What OSHA Will Be Like under a Biden Administration

The Occupational Safety and Health Administration (OSHA) regulates workplace safety, and its powers are expected to expand under the administration of president-elect Joe Biden. Already, as president-elect, Biden has signaled his intention to expand the reach of OSHA.

On December 29, the president-elect issued a statement that says, “Yet today, in the midst of a global pandemic, OSHA has been prevented from using its full range of tools to protect workers from COVID-19.” Further, “My administration will ask OSHA to determine whether to establish an emergency temporary standard to keep workers safe from COVID-19. I will direct OSHA to enforce worker safety requirements, target the worst violators, and work to increase the number of OSHA inspectors to get the job done.” Biden intends to increase the number of OSHA inspectors and to enforce a yet-to-be-determined safety standard for COVID-19.

For employers, this could mean increasing the measures they are taking to limit the spread of the coronavirus. It could mean disruption of ordinary workplace activities to put these new safety measures in place. It may also mean exposure to lawsuits if workers get sick. Currently, Congress is working on a bill that would limit such exposure, but it has yet to pass. Another bill that limits employer liability has already passed.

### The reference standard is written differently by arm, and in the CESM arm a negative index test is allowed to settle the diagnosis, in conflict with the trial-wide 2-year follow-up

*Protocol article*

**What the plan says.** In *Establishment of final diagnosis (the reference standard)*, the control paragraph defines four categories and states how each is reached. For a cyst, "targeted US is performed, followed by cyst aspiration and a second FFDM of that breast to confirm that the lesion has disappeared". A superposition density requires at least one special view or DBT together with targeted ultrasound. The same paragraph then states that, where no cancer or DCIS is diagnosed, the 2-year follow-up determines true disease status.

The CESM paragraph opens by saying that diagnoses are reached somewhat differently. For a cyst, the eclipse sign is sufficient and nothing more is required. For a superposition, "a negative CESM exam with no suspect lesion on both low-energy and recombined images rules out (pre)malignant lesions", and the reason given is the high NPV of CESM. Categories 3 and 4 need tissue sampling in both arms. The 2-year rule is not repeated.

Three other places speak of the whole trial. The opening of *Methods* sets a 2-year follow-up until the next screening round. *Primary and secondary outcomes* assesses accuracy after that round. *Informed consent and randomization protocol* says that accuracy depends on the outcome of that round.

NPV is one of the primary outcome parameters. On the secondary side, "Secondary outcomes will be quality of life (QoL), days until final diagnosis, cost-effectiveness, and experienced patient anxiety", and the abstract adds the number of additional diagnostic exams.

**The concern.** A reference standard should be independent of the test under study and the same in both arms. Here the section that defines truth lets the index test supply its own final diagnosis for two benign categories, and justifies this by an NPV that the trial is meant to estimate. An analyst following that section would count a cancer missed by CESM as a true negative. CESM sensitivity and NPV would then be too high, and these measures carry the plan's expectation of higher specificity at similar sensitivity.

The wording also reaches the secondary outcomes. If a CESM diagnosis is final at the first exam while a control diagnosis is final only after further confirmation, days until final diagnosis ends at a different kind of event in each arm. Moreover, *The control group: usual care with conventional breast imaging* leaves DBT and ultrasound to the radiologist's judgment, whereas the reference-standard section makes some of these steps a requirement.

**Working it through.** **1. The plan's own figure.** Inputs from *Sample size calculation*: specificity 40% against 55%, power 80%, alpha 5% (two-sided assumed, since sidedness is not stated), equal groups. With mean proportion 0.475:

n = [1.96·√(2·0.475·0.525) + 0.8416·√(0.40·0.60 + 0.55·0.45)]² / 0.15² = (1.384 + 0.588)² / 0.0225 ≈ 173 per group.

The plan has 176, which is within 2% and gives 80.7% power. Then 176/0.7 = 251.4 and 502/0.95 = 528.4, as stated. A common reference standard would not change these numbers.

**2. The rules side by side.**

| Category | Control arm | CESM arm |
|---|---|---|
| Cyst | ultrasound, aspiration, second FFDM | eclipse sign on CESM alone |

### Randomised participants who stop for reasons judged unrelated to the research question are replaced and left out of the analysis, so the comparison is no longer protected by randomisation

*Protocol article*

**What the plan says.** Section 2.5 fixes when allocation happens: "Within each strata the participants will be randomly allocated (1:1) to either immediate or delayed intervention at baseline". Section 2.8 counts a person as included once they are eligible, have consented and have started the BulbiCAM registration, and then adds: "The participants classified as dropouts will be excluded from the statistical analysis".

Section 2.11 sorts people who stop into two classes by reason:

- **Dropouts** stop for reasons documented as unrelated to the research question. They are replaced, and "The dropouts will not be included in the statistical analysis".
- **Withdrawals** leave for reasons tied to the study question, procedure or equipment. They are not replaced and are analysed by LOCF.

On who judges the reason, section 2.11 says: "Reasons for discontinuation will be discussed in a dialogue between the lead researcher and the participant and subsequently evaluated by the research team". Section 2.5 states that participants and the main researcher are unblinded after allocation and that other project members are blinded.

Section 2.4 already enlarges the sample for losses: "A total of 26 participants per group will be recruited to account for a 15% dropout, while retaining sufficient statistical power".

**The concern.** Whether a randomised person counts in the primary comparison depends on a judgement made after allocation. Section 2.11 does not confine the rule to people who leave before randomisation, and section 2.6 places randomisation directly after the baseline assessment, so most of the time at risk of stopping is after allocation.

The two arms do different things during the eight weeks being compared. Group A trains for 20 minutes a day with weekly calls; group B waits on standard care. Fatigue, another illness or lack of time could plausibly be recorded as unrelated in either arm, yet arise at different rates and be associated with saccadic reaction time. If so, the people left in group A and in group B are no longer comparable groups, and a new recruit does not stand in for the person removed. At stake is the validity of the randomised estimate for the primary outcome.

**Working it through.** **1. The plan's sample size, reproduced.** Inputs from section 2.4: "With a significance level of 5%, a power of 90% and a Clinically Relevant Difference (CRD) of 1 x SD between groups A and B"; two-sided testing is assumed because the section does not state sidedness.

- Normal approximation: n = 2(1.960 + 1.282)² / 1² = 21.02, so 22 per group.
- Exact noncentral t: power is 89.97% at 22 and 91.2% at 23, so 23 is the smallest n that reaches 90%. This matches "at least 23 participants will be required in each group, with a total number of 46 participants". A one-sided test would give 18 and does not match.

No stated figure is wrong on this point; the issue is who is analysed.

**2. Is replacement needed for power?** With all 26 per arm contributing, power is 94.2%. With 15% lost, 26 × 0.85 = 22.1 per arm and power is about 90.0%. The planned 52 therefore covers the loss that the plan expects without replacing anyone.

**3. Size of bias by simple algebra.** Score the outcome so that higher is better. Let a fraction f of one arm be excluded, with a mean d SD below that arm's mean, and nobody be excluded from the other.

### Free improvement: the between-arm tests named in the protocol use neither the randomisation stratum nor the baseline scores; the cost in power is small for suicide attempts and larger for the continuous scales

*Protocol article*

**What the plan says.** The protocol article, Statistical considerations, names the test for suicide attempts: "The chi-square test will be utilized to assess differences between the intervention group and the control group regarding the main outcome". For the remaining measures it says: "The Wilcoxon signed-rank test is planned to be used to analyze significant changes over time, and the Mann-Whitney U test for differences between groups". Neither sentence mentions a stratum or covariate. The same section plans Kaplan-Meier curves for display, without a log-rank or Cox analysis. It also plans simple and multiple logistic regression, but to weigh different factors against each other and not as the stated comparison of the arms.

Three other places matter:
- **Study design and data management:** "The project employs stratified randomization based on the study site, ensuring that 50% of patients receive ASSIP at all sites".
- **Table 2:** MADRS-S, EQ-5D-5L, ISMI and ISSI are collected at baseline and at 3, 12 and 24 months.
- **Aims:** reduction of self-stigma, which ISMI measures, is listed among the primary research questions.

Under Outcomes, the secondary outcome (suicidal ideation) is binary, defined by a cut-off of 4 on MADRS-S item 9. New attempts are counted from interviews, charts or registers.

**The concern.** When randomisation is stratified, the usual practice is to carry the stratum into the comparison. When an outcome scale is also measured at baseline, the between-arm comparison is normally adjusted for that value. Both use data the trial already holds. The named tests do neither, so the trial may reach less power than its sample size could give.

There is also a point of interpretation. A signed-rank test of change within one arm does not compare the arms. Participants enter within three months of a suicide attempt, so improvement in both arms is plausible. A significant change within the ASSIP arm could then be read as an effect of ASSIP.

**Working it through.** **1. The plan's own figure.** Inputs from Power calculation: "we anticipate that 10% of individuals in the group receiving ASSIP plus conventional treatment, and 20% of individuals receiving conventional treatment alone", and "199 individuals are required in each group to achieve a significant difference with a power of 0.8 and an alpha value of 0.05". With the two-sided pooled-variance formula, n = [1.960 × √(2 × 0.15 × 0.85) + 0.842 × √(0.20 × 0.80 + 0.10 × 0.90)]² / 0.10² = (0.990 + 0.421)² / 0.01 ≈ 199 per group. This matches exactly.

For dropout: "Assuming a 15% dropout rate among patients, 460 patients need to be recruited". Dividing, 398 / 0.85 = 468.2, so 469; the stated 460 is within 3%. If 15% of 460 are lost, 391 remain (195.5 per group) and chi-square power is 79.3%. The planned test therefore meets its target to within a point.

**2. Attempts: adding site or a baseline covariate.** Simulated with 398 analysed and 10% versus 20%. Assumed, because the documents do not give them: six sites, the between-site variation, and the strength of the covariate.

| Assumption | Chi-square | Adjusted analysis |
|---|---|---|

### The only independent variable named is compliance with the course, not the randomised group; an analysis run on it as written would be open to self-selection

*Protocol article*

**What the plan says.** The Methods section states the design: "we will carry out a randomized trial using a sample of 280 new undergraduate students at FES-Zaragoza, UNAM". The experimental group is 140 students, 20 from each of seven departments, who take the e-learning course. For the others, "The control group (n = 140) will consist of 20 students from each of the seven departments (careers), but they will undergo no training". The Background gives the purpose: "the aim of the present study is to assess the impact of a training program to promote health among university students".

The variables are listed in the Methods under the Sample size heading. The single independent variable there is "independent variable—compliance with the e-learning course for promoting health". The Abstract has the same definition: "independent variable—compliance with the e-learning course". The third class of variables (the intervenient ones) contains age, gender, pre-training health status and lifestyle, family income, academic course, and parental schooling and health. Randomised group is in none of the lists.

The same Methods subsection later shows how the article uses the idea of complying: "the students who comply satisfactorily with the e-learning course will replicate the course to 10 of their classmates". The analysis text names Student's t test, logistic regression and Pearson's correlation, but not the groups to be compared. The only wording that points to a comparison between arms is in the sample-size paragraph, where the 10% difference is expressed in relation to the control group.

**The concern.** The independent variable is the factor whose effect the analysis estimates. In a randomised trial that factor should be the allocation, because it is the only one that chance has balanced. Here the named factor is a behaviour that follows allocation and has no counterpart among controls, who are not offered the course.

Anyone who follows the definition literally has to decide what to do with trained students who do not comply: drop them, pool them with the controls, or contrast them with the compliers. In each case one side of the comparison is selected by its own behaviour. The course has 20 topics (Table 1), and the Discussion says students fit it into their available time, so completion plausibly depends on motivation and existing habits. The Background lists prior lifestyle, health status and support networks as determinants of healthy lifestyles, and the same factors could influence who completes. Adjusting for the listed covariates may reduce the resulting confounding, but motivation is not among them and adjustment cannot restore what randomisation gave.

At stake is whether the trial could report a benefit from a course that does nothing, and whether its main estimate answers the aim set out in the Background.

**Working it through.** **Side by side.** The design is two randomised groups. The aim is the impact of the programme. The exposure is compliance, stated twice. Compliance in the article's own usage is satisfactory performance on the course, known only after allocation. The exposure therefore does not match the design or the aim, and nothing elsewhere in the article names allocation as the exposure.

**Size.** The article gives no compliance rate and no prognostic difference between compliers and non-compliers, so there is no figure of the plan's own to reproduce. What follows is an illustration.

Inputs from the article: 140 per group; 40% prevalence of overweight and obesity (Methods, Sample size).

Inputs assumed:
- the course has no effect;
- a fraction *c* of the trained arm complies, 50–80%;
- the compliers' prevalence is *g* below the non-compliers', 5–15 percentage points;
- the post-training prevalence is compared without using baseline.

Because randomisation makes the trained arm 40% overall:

The standard that Biden proposes may well follow the one already established in California. That standard requires COVID-19 testing during work hours that is employer-funded, requires paid leave, and may bring employers into the respiratory protection standard. Industry groups are currently challenging that standard in court. Biden’s plan may also borrow from the twenty-eight state standard currently being enforced in twenty-eight states, including Michigan, Oregon, and Virginia. These states have enacted emergency temporary standards to protect workers from COVID-19. Under the California and twenty-eight state rules, employers can expect stricter workplace safety standards and post-incident drug testing. On the other hand, post-incident drug testing may be scrapped as it may be viewed as a form of employer retaliation.